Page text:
Notable work accident results—in particular, third-party work accident lawsuits—include:

  • $15,000,000 settlement for the surviving wife and children of a worker who was tragically crushed in a work accident
  • $12,000,000 settlement for a laborer who fell while working on a subway extension project and suffered serious injuries, including blindness in one eye and fractures to his arms, legs, and pelvis
  • $11,500,000 settlement for a union construction worker who contracted Complex Regional Pain Syndrome after he cut his wrist with a defective saw missing its safety guard
  • $11,000,000 settlement for a masonry foreman who became disabled from all construction work after he fell three stories from stepping on an unsecured hole cover
  • $10,875,000 jury verdict for a Local 731 union worker who needed multiple surgeries for internal injuries after he fell on a piece of steel rebar at a Brooklyn work site
  • $10,500,000 settlement in a wrongful death case for the family of a 50-year-old laborer who tragically died when a defective saw kicked back and struck him in the neck
  • $7,400,000 settlement for a union sheet metal worker who suffered injuries that required multiple surgeries after he fell from a beam while working on a renovation project
  • $7,300,000 settlement in a Brooklyn case for a worker who was performing steel demolition when a 10,000-pound steel beam fell on him, resulting in multiple serious injuries
  • $7,000,000 settlement for a 25-year-old union carpenter who suffered mouth and neck injuries after he was struck in the face by a five-pound metal clamp that fell while working on a construction site in Astoria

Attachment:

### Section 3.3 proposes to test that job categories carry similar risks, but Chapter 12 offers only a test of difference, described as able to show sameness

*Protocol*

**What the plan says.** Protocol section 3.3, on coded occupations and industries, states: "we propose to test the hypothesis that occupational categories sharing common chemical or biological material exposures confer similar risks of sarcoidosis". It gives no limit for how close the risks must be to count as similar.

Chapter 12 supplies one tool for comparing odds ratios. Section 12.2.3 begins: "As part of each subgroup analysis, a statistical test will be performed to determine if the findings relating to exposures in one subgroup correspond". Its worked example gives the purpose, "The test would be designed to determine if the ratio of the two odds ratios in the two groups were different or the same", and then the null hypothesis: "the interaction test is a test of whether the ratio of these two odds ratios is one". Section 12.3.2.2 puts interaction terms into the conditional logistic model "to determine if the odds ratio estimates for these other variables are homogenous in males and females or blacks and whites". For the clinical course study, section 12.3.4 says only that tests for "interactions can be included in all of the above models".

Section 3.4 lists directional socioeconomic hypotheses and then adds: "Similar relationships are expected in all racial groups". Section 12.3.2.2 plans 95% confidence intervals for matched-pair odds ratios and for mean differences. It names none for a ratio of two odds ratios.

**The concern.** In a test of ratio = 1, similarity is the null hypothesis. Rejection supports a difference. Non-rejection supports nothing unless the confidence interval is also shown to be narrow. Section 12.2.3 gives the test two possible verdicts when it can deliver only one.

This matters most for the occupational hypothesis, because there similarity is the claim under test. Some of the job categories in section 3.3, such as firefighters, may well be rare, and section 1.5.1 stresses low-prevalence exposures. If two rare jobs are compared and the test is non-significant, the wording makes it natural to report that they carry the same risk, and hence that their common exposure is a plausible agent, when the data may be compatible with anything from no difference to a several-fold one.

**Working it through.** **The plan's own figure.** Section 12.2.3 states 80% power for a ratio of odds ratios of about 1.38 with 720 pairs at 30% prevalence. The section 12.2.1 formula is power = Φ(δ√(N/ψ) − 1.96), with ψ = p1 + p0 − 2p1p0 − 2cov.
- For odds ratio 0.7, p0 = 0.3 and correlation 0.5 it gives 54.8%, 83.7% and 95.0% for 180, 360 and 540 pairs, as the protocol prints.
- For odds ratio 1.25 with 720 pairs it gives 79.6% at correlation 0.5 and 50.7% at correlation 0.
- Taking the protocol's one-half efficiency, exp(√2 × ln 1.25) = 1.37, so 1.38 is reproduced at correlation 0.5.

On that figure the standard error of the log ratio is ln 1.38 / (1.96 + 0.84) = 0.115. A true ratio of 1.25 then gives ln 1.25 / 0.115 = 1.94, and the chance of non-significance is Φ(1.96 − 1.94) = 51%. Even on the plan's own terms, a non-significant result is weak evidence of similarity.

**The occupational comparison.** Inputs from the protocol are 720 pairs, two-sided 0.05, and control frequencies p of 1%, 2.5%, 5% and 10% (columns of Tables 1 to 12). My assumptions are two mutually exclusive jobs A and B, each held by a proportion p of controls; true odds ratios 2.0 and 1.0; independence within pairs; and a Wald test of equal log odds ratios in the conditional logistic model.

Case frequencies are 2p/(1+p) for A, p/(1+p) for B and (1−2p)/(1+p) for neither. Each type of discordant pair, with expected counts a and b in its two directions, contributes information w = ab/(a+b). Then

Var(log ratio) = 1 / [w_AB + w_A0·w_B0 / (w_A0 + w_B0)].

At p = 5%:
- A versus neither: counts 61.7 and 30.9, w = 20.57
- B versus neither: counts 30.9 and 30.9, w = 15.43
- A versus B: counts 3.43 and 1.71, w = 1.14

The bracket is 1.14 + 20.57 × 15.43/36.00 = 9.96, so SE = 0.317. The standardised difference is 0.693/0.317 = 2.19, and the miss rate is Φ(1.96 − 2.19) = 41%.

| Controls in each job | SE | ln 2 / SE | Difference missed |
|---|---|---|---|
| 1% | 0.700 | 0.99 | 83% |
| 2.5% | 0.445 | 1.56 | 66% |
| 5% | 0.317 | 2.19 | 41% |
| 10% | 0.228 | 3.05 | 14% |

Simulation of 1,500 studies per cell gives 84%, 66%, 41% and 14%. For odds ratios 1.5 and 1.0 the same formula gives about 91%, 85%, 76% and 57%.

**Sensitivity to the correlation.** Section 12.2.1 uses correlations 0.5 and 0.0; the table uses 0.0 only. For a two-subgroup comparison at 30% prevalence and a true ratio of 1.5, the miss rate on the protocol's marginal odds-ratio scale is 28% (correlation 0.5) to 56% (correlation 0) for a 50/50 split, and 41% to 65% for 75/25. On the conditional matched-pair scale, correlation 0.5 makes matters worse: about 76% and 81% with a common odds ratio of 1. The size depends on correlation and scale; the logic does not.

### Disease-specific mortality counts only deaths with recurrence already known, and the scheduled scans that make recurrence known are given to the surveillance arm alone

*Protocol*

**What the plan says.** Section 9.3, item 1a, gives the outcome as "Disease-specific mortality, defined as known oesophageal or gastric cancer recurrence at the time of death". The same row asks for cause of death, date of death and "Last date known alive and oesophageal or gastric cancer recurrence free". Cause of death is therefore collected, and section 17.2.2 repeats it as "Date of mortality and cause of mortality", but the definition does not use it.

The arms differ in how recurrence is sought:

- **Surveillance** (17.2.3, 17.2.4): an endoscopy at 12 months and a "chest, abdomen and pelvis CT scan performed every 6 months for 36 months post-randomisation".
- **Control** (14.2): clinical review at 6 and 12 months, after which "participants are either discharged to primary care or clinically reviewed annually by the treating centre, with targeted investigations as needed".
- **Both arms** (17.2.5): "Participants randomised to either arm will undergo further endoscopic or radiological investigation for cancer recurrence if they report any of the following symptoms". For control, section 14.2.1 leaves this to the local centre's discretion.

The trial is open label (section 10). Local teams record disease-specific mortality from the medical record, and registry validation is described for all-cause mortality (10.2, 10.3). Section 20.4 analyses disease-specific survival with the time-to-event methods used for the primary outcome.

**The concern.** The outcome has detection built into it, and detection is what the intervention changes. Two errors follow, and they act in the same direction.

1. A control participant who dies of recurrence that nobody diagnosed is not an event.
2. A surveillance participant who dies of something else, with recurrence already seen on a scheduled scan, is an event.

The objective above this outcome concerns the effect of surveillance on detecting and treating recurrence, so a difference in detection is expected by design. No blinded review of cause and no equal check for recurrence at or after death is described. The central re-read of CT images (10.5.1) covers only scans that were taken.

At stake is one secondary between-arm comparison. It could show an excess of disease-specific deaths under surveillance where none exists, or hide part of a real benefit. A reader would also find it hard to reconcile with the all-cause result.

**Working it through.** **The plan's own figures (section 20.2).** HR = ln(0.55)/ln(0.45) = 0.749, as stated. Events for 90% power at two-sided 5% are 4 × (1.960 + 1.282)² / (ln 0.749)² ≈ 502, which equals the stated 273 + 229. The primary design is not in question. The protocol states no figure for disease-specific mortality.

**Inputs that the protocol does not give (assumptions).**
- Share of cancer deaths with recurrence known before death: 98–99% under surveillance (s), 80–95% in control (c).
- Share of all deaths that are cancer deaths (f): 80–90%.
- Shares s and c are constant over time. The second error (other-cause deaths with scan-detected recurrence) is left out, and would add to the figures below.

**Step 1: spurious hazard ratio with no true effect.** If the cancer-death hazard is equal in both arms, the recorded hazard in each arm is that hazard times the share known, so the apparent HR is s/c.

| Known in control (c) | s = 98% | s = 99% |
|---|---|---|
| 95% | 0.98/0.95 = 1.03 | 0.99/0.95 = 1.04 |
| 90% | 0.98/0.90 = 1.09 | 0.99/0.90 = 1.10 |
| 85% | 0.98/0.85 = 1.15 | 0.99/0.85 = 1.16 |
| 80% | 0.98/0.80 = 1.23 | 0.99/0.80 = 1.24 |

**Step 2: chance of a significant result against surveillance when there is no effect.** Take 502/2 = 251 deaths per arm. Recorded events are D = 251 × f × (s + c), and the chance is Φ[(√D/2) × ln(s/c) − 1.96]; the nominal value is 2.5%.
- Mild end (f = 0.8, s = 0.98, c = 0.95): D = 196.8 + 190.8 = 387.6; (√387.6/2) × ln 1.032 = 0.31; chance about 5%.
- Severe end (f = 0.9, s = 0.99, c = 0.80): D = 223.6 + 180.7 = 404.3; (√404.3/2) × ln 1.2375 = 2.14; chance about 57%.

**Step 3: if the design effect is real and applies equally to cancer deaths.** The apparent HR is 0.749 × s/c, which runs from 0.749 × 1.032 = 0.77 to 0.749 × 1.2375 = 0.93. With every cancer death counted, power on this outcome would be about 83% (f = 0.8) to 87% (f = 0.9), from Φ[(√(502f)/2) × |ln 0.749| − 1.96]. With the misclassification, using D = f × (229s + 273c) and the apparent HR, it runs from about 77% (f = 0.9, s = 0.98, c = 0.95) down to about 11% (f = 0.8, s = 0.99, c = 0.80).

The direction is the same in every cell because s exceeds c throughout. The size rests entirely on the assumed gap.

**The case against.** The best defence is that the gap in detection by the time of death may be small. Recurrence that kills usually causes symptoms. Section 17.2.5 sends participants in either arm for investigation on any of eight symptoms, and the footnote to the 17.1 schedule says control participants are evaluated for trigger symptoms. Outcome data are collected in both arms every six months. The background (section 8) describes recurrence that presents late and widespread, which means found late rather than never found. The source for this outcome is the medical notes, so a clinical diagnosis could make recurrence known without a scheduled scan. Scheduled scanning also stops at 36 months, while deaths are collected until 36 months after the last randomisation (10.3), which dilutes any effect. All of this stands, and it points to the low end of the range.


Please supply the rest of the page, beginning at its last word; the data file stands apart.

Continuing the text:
• $7,000,000 settlement for a cardboard box baler who was working in a food outlet store when he fell 30 feet down an elevator shaft, resulting in serious crush injuries in his feet and ankles
  • $6,793,881 jury verdict for a union worker who suffered severe internal injuries to his gastrointestinal tract when he was impaled by a sharp piece of rebar after falling from a rooftop on the job
  • $6,500,000 settlement for a union mechanic who was prevented from ever returning to work again when he fell 18-20 feet off a catwalk, resulting in multiple serious fractures
  • $6,500,000 jury verdict for a union worker who was completing demolition work when he was struck by a 2x4 beam thrown down from above
  • $6,400,000 settlement for an ironworker who fell 30 feet, fracturing his sacrum and tailbone and leaving him with post-concussion syndrome